Kensal Rise’s volunteer-led cinema celebrates 10th birthday with a month-long party
PUBLISHED: 09:52 01 October 2018 | UPDATED: 09:52 01 October 2018
A volunteer-run cinema in Kensal Rise is celebrating its tenth birthday this month with a line up of activities.
The Lexi, in Chamberlayne Road, is marking a decade of film screening and fundraising with four weeks’ entertainment starting today.
Fans can enjoy special screenings and exhibitions until the official birthday party celebrations on October 25.
Actress Tamsin Greig, star of Channel 4s Friday Night Dinner, said: “I love the Lexi cinema. It is local, shows a great range of films, has an enlightening selection of beverages and any-time-of-the-day snacks, and has a great vision at its heart in pouring all its profits into the Lynedoch eco-village in South Africa.
“Our increasingly individualised small-screen viewing isolates us. The Lexi cinema allows small groups of people to commune in story, to be caught up in the grand intimacy of shared experience. This is a big thing.”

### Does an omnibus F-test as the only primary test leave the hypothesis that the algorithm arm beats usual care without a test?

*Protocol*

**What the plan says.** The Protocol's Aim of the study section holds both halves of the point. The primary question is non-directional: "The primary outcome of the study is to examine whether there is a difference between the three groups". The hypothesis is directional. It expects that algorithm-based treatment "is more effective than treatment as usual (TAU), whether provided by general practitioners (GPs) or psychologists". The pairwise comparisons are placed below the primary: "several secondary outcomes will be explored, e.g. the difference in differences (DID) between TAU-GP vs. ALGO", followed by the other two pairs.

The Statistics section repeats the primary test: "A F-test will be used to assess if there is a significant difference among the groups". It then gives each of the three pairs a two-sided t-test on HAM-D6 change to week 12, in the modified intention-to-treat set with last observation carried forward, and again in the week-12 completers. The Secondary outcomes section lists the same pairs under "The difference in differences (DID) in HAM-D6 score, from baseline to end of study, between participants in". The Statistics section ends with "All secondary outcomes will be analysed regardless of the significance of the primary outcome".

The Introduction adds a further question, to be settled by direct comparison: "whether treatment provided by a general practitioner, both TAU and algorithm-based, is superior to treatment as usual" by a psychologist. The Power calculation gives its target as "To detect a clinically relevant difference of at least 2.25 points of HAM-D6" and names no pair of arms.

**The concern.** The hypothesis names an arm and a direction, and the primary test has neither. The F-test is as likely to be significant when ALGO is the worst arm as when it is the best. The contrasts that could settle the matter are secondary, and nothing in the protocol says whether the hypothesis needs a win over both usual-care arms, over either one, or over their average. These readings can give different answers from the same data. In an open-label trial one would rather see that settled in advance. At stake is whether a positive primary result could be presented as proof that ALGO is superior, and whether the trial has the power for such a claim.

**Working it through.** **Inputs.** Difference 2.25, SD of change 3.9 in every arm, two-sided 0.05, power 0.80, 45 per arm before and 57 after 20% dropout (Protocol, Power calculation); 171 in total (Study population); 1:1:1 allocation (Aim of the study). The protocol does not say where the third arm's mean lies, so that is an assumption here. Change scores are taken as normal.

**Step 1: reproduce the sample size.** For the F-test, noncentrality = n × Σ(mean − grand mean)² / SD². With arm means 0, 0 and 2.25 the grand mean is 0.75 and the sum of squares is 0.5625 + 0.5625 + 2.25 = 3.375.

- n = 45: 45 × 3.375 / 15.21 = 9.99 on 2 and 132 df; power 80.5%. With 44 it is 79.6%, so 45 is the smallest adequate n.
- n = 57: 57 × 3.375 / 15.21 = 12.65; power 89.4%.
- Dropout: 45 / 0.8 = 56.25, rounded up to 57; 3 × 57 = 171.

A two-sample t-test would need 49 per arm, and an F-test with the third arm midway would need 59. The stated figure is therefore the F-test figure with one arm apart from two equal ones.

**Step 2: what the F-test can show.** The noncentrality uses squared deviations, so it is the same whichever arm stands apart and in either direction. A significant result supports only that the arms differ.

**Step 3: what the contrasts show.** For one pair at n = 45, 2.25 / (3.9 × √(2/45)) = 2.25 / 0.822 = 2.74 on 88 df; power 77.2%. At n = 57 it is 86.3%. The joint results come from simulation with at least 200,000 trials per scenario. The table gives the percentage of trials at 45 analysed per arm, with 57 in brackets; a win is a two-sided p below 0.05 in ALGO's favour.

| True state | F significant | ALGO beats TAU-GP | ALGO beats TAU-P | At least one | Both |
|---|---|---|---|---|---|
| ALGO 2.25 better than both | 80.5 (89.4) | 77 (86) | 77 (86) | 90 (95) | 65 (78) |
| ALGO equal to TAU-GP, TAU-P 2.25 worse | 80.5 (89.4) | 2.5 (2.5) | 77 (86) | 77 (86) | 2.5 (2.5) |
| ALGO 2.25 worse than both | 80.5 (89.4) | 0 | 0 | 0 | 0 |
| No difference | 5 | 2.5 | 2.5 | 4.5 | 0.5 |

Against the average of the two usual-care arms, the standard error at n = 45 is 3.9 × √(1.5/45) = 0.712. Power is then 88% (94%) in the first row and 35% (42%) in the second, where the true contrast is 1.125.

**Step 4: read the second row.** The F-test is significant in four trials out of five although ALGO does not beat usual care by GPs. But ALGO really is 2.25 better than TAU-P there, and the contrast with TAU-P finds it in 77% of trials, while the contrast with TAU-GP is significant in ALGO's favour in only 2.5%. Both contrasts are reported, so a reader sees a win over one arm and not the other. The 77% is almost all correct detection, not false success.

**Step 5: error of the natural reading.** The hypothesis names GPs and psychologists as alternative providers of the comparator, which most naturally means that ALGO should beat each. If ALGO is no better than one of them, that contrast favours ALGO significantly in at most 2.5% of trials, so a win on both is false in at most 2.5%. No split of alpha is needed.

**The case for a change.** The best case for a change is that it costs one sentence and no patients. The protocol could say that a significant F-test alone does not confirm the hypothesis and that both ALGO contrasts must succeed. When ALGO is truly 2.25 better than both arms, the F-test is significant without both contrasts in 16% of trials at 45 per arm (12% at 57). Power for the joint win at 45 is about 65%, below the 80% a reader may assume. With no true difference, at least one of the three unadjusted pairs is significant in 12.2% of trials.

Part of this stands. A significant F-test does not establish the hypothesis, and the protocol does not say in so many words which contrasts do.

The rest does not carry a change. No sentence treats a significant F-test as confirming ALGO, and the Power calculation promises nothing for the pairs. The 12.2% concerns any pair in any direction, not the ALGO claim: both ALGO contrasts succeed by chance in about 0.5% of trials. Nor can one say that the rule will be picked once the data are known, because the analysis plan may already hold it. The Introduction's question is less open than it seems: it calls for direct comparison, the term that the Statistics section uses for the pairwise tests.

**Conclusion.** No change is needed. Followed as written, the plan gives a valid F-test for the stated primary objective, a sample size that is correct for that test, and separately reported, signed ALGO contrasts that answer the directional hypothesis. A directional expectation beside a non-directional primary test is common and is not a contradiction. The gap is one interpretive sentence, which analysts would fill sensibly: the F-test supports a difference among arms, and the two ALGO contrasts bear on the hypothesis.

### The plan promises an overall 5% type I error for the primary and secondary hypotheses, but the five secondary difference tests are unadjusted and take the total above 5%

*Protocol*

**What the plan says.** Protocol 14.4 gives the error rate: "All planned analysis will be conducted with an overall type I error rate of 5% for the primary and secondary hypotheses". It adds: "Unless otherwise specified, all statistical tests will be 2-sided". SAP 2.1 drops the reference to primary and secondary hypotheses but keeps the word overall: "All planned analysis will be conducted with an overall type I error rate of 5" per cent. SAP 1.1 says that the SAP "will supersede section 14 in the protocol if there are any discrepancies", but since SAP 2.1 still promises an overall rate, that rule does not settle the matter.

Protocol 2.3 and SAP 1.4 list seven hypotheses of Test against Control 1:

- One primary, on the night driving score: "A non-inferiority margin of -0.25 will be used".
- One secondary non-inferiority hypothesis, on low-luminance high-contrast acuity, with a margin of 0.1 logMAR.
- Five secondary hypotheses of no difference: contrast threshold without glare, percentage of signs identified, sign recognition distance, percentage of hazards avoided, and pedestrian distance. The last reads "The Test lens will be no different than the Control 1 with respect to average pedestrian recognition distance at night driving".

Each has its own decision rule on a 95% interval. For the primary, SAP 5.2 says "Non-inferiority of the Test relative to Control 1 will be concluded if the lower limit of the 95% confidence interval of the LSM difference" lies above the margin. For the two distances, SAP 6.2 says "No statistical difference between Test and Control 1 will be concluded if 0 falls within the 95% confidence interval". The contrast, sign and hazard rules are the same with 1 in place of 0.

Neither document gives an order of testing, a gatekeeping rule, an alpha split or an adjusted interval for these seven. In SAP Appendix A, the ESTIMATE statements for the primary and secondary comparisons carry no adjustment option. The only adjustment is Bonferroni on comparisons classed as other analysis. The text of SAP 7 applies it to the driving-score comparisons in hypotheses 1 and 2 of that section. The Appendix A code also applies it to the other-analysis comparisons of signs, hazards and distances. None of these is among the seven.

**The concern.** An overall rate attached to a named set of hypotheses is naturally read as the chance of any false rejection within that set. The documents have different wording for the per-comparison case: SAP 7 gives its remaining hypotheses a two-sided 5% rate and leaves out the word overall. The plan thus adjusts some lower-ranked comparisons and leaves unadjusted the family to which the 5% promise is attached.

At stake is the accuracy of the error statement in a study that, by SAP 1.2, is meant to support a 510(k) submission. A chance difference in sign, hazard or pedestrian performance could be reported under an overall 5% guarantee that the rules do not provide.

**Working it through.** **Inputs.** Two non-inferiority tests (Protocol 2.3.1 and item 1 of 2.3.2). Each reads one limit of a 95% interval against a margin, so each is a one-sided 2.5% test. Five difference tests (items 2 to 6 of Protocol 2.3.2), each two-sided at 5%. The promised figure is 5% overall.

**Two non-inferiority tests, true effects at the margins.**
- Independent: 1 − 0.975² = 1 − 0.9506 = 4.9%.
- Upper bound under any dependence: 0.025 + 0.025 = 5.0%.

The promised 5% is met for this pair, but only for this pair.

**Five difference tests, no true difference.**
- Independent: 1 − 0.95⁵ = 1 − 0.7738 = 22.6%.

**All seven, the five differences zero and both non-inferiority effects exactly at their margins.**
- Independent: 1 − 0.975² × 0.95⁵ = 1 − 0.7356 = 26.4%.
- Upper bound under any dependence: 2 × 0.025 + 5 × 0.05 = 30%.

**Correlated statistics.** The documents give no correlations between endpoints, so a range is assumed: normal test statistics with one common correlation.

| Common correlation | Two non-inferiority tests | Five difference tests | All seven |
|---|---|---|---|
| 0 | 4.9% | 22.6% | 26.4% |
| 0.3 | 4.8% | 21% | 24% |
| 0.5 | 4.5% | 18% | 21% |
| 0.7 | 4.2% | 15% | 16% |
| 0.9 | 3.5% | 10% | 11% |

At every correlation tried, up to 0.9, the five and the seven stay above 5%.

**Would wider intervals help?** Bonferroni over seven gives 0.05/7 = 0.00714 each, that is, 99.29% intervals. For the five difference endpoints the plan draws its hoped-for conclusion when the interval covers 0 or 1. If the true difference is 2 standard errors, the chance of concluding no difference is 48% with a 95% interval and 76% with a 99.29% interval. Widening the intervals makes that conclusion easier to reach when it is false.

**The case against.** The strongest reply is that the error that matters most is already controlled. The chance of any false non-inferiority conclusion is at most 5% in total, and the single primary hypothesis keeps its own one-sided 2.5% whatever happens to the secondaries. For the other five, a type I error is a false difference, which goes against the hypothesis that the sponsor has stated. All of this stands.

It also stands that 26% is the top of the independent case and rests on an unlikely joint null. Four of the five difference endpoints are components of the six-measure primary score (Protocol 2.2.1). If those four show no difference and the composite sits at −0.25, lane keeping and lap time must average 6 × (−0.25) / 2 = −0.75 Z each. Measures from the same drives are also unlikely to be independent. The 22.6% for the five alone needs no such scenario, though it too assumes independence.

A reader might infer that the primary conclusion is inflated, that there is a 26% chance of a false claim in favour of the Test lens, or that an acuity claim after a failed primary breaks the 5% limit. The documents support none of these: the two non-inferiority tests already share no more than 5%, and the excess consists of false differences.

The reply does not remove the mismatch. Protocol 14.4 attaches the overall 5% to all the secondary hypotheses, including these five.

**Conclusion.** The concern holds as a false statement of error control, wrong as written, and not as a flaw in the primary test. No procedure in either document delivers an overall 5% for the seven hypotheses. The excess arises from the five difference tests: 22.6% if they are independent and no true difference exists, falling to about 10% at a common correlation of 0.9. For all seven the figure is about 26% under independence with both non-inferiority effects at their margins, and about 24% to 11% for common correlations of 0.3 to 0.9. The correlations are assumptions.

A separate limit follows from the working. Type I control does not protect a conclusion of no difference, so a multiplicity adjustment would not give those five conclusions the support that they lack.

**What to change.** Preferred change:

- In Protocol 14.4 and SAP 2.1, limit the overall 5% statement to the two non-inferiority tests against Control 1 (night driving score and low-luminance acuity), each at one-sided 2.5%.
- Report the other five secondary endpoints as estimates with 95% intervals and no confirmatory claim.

The Lexi donates all profits to charity and, since opening its doors in 2008, has welcomed over 520 volunteers without whom the cinema could not operate.
The majority of its charity donations go towards improving the quality of life for people living in Lynedoch village.
Lexi money has helped support many projects including maintaining the village’s crèche, providing school meals, running afterschool clubs and activities, as well as developing solar power and water management systems.
The Lexi Film School is kicking off the first of three separate screenings with Under the Sand on onday, Pressure on October 8 and Midnight on October 22.
As well as screening popular mainstream films such as the Incredibles 2, there will be live opera screenings, and documentaries including A Very Caribbean Pot with Q&A on October 13, telling the tales of Windrush generations settled here.
Rosie Greatorex, cinema and programme director at The Lexi, said: “The Lexi is a unique model for small cultural institutions at a time where so many similar community hubs are under increasing financial duress.
The Lexi allows our community to experience great cinematic stories, whilst also supporting future generations in a very different part of the world – and we hope it continues for many decades to come”.
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